Look Into The Future, by Journey
Only one year after their debut, Journey recorded eight songs for their follow-up album. It is unclear if the band itself was aiming for pop success, but at least in terms of the runtime of the songs, at least half of the songs–all in the first half of the album–clocked in at around 3 to 4 minutes apiece and were thus theoretically possible releases to radio at the time, while the band’s longer songs were concentrated at the back of the album. We know, retrospectively, that the album was not successful, and that it remains so, with no song having even been streamed 300,000 times on Spotify worldwide, showing an immense lack of interest in the general public in this album at the time and today. Is this obscurity deserved though? Does this album deserve to be forgotten or is it an album that would be enjoyed by the right audience if only that audience was familiar with the work? Let’s find out.
“On A Saturday Nite” begins the album with a bit of hard-rock drive in service a tune that seeks to provide a comforting look at a life full of struggles and loneliness. The song sounds like something Kiss would have been recording with success at the same time. “It’s All Too Much” changes gears with a song that is a complaint about the difficulties of coping with a particularly desirable partner, combined with some beautiful rock instrumentation. “Anyway” has somewhat basic lyrics about a relationship that is combined with gorgeous rock instrumentation and excellent production that makes good use of negative spaces besides the usual virtuosic solos. “She Makes Me (Feel Alright)” clocks in at just over 3 minutes, the shortest song here, and it provides pretty basic praise to a lover who makes one feel good, combined with the usual stellar instrumentation. “You’re On Your Own” begins with a beautiful progressive rock instrumental solo before some rather repetitive and basic lyrics that deal with a dysfunctional relationship with an indecisive lover who is cast to the streets. “Look Into The Future” is more than eight minutes long, and is a languid and reflective song full of thoughtful and pensive lyrics about the narrator’s uncertainty about the future combined with commitment to returning home to a distant lover. “Midnight Dreamer” begins with some basic singing and is then followed by a prog rock instrumental solo that then blends into a gorgeous guitar solo. “I’m Gonna Leave You” closes the album with a gorgeous blues rock instrumental combined with more basic lyrics sung about a dysfunctional relationship.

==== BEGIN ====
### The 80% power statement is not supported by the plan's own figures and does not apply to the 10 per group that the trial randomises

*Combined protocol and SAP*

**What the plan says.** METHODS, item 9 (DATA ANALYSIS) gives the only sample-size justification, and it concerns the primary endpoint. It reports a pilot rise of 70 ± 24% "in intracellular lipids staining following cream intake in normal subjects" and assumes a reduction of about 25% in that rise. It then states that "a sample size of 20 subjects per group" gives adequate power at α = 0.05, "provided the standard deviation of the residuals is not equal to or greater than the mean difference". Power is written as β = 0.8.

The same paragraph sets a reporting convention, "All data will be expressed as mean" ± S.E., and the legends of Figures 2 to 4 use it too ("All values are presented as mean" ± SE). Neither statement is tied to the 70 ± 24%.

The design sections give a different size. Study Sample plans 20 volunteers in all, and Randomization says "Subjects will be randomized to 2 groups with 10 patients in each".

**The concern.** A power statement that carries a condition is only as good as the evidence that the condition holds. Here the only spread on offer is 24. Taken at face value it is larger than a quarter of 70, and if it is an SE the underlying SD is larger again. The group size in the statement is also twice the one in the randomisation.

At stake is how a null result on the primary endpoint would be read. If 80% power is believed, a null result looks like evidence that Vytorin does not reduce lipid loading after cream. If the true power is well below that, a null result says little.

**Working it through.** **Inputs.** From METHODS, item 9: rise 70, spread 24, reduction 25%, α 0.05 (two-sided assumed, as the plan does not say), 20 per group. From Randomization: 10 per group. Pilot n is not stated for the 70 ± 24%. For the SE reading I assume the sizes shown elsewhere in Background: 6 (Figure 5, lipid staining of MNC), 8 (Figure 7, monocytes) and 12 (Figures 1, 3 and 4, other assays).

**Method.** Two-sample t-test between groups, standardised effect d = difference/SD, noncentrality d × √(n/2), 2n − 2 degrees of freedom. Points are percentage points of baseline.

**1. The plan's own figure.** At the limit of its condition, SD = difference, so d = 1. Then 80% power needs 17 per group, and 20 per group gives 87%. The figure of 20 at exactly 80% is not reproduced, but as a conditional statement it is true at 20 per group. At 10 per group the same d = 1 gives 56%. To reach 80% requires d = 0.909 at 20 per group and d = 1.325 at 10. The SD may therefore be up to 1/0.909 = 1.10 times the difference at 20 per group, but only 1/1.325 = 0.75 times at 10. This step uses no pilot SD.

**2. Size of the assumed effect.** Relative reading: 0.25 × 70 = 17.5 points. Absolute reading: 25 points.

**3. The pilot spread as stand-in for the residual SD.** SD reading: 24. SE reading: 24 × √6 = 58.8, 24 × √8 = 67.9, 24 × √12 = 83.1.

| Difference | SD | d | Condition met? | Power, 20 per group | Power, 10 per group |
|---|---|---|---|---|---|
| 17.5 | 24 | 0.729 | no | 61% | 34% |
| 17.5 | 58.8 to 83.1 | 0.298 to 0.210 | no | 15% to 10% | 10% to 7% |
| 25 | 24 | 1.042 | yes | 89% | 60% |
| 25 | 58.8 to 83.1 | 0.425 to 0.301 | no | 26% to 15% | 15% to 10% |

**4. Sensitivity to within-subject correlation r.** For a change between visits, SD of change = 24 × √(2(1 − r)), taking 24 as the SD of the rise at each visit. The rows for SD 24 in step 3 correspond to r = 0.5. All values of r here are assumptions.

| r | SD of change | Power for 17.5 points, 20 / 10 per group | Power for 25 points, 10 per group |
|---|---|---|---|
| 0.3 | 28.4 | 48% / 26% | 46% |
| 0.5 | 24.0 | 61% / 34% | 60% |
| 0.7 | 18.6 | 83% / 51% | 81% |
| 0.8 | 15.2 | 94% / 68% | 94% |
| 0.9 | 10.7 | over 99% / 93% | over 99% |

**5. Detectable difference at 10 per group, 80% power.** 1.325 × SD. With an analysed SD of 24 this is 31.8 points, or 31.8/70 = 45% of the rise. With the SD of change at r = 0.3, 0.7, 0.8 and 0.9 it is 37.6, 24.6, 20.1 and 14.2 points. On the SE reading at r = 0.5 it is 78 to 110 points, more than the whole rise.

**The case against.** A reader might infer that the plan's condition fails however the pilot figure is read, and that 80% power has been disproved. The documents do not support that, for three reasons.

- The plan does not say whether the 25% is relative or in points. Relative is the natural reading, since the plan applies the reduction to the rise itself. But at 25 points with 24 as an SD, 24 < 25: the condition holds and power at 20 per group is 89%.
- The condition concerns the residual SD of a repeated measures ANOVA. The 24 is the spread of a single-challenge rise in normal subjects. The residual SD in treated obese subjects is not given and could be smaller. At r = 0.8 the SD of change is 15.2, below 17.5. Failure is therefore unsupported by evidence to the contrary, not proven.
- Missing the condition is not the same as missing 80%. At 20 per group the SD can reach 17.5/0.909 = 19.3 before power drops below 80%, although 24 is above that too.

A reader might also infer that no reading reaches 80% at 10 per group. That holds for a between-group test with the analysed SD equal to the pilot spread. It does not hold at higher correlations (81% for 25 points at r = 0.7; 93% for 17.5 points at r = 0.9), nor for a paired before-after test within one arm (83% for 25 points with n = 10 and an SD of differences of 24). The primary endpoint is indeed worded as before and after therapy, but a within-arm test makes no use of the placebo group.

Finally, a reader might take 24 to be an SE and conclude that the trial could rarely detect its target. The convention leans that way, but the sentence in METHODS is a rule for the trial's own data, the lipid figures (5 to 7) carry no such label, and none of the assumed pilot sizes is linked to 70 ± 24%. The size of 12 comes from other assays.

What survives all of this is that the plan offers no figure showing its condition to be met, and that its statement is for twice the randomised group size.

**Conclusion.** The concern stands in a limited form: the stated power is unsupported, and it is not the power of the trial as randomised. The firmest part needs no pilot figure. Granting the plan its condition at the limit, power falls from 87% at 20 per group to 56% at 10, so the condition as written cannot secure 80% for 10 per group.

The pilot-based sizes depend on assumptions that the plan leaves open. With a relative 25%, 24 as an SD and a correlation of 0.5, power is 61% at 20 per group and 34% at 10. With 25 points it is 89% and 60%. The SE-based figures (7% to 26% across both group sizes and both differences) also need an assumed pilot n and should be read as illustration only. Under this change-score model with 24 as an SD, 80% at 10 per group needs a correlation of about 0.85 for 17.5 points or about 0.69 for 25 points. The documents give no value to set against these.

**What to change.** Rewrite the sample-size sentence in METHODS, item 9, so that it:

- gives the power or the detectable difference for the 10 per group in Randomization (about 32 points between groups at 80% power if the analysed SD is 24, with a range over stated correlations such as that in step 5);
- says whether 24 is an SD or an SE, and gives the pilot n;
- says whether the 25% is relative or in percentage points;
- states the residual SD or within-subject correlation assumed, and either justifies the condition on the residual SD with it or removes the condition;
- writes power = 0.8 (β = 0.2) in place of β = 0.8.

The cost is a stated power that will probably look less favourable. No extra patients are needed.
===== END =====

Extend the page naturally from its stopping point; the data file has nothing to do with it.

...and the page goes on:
In listening to this album, it is pretty clear why it has never been a popular one. The instrumentals are excellent throughout, but the album is held back by its basic singing. The lead singer is no Robert Plant–much less a Steve Perry–but the fans of this particular material were already listening to their Led Zeppelin albums over and over again and were not at all interested in listening to a band that was at least a reasonable facsimile of what they were already enjoying. Journey suffered during this time because their lead singer was content to sing basic blues rock over some stellar instrumentation and the singing and lyrics were holding the group back from success they easily enjoyed later on once they had a compelling lead singer who was able to give them an original identity. That is all that the band lacks, and that makes this album’s title particularly and painfully ironic. In making this album, the band was looking at the present to Led Zeppelin and made an album like the largely forgotten blues rock albums of Fleetwood Mac, and like that band, it would take a change in lead singers to send them to mainstream success.